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Thoughts about the relationships between transport and the urban area it serves

Archive for March 21st, 2008

Why I do not like the Globe and Mail

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Enduring traffic congestion like Europe’s would drive us insane


VANCOUVER — This is a column about traffic congestion – and the absurd notion that we know anything about it when it comes to the downtown streets of cities such as Vancouver or Toronto. Or that we should start taxing Canadians who drive downtown in an effort to persuade them to leave their cars at home because our streets are a chaotic mess.

To continue reading this article, you must be a Globe Insider subscriber or a 5- or 6-day newspaper subscriber.

I am fairly certain that this would form the basis of a third post this morning. Because for one thing no one is suggesting that a tax to “drive downtown” is being proposed here. Though of course that is what lazy journalists think when they see the words “congestion charge”.

I simply could not get into this morning and have not even looked at my Google alerts yet. But I think I have put up enough now to satisfy all those splogs that feed off me. And I must go do some laundry.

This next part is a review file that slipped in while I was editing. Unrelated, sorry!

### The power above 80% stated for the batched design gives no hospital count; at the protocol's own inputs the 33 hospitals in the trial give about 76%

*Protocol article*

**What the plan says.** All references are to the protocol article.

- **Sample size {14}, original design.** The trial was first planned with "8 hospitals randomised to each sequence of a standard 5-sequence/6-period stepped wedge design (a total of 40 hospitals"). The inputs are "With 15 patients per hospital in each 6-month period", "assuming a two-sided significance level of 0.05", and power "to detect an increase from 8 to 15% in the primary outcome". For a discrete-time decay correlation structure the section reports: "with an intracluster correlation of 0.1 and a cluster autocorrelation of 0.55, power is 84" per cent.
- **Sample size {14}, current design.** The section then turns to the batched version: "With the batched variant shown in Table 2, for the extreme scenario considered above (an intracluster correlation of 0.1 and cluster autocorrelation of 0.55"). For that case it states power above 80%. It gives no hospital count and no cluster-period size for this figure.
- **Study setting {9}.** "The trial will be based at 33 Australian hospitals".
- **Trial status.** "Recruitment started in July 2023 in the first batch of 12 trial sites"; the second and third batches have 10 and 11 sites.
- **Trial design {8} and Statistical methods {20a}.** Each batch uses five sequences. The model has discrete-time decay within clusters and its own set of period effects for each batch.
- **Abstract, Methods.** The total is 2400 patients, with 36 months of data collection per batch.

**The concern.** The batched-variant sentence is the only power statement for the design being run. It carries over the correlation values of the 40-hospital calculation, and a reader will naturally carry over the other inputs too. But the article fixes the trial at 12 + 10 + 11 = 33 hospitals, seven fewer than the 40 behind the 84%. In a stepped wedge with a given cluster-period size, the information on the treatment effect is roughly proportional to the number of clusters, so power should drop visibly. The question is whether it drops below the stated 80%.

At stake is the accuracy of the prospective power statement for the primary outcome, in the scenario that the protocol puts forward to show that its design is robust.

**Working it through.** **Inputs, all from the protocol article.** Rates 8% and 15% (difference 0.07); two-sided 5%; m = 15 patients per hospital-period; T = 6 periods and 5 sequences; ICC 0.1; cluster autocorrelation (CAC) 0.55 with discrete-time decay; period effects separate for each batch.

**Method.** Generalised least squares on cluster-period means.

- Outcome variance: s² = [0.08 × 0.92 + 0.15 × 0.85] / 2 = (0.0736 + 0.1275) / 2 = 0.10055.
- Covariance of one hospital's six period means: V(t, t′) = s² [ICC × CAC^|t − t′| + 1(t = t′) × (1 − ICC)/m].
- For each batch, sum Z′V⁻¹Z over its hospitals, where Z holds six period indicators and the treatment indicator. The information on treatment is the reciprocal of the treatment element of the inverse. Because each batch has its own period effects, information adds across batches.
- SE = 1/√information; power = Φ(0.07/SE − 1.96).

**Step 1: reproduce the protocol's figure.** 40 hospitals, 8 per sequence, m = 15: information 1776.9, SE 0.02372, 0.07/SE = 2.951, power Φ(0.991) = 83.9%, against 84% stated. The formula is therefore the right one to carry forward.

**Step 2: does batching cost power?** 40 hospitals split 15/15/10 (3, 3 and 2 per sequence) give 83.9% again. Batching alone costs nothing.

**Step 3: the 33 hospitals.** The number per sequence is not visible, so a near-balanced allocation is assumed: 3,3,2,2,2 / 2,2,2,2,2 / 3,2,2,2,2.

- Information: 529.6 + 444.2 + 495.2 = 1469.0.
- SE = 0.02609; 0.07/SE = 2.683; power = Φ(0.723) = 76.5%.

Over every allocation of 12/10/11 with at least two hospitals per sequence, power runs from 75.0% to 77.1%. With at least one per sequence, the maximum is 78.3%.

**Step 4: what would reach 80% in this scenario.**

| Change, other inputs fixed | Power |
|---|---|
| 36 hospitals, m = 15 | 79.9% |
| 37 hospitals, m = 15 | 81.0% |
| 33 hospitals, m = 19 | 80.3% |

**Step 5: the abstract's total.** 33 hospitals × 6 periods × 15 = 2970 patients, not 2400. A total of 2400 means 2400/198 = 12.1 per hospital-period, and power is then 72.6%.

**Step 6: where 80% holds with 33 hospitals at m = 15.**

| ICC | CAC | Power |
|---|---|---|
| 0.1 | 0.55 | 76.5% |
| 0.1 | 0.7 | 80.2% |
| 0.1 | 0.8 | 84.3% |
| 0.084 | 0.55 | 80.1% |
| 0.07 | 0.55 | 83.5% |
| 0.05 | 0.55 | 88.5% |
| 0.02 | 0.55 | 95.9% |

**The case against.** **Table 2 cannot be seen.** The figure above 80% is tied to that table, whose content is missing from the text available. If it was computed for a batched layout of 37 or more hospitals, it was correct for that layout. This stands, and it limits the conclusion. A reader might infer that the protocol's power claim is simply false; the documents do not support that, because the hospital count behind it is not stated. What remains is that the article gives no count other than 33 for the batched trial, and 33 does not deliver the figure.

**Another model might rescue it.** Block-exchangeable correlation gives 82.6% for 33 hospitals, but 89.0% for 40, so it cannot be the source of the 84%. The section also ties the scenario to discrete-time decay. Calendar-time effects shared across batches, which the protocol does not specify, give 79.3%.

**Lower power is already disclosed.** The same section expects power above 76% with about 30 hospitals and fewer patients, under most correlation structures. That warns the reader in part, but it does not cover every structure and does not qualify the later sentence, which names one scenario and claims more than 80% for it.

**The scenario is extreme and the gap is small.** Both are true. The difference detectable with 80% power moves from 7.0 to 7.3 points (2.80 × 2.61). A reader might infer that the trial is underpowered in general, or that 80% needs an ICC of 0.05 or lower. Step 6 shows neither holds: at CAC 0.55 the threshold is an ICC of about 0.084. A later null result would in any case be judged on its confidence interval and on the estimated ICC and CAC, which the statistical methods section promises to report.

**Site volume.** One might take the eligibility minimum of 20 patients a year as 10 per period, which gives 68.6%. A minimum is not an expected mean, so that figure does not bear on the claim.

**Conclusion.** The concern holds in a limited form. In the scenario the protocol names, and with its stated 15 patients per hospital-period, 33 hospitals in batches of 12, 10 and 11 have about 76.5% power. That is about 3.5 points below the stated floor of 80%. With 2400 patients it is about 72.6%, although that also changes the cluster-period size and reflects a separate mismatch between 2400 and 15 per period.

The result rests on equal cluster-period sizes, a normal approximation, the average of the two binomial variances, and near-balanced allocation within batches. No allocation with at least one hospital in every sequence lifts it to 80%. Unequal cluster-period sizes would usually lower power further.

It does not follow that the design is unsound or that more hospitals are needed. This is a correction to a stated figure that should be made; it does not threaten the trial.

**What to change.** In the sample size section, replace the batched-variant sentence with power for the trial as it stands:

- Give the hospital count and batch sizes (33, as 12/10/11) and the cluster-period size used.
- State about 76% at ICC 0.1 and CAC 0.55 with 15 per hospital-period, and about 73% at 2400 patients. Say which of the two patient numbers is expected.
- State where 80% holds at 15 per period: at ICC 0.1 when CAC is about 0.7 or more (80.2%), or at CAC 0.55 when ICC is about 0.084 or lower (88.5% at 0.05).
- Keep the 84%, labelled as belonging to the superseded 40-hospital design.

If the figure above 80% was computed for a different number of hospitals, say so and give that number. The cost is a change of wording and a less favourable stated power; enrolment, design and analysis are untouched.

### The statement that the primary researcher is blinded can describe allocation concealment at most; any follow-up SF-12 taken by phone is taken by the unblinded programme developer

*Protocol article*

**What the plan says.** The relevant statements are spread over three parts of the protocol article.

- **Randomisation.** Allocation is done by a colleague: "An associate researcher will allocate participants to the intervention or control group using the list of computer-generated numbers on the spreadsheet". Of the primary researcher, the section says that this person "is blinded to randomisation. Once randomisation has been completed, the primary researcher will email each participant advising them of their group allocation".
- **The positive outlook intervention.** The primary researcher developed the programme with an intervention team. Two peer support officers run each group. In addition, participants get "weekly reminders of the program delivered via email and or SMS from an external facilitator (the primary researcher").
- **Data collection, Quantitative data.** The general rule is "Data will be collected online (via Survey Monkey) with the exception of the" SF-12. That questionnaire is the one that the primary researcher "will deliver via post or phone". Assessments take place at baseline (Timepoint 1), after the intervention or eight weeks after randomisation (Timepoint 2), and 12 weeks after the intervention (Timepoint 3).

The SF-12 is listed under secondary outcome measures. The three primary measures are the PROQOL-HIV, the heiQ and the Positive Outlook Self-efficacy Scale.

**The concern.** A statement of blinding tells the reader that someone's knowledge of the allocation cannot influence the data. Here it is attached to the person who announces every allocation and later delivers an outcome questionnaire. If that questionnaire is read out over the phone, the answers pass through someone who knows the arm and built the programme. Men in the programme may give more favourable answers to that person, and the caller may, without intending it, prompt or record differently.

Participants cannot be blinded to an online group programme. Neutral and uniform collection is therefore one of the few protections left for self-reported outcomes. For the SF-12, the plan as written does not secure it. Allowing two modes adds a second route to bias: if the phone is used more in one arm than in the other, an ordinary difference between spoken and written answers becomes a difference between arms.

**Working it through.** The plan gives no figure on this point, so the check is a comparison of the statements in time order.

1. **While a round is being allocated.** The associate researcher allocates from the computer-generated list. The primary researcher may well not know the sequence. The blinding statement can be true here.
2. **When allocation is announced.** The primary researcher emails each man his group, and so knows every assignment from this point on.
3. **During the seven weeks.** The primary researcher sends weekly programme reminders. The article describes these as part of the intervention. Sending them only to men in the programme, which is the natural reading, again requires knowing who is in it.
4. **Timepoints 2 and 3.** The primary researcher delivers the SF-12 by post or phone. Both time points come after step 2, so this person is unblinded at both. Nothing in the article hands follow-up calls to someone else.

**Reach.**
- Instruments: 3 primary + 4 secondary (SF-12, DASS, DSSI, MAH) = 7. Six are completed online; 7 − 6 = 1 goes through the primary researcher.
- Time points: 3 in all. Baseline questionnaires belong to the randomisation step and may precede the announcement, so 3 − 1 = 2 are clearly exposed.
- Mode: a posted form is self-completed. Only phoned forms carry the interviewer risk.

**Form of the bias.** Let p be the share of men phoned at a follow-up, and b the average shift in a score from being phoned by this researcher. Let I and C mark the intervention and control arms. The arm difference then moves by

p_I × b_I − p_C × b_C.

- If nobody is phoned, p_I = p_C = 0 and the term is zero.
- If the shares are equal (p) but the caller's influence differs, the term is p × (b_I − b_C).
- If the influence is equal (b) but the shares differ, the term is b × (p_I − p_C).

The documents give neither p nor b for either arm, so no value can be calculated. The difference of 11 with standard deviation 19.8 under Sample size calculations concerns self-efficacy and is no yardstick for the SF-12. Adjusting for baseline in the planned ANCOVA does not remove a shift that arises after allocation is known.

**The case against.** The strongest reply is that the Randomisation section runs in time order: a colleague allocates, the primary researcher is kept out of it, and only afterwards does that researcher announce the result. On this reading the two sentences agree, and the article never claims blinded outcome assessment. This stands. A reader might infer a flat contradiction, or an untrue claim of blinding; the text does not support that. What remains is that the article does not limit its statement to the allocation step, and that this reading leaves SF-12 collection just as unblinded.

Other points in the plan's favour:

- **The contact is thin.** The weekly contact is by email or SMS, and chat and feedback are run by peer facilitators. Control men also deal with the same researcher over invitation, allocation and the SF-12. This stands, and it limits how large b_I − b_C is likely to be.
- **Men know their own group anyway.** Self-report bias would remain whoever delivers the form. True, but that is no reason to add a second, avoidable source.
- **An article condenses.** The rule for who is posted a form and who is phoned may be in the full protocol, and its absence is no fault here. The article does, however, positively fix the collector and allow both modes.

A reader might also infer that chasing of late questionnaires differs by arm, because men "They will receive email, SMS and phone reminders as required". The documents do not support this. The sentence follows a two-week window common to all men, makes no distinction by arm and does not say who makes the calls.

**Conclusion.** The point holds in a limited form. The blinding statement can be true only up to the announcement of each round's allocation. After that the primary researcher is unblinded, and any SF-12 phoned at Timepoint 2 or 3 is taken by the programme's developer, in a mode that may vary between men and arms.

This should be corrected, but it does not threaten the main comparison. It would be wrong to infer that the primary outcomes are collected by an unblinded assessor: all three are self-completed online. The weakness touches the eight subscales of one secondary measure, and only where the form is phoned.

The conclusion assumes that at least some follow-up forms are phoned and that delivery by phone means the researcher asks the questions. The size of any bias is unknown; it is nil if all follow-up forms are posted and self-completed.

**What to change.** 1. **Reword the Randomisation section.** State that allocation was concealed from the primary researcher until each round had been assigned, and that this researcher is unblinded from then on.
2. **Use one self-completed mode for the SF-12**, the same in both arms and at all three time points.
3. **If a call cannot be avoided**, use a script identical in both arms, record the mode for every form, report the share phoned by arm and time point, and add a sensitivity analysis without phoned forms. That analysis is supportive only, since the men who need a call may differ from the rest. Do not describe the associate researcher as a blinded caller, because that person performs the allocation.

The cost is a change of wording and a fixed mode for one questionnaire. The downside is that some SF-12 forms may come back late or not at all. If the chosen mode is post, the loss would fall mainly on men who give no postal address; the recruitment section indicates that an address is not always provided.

Written by Stephen Rees

March 21, 2008 at 9:38 am

Posted in Transportation

Canadian content rules set for transit

with 3 comments

Globe and Mail

I am certain that this is a very bad idea indeed. Mr McGuinty’s reasoning is that this will “protect jobs in the province’s sliding manufacturing sector”. But what it does is prop up enterprises that would not survive in an open market. I think that what is really means is that he has been listening to Buzz Hargrove, who of course is thinking about his union’s members – which is what union leaders are paid to do.

For many years the US has required its grants for transit equipment to be spent in North American companies. While that protected jobs, it did not help those companies compete in the international market place. North American buses are sold nowhere else. Because they are big and heavy and inefficient, and they are designed by committees of officials. Elsewhere, research and development produced a much greater diversity of vehicle types. Engines became cleaner and much more efficient. When BC Transit started looking for double deckers and midibuses it bought them in the UK. You might like to try a ride on them next time you are in Victoria.

BC Transit Dennis Trident Victoria BC 2007_0909

Many North American bus manufacturers found that even with a protected home market they could not compete. Flyer was bought up by a Dutch company. Nova is now owned by Volvo. GM got out of the bus business altogether. The same has happened in the rail transit market – with the one notable exception of Bombardier who diversified from aerospace by buying up European train and tram makers – and is now thinking about splitting the two operations. US government intervention to try and get Boeing into the tram business was an unmitigated disaster – no-one would buy another tram from them. The same is true of Rohr and BART trains.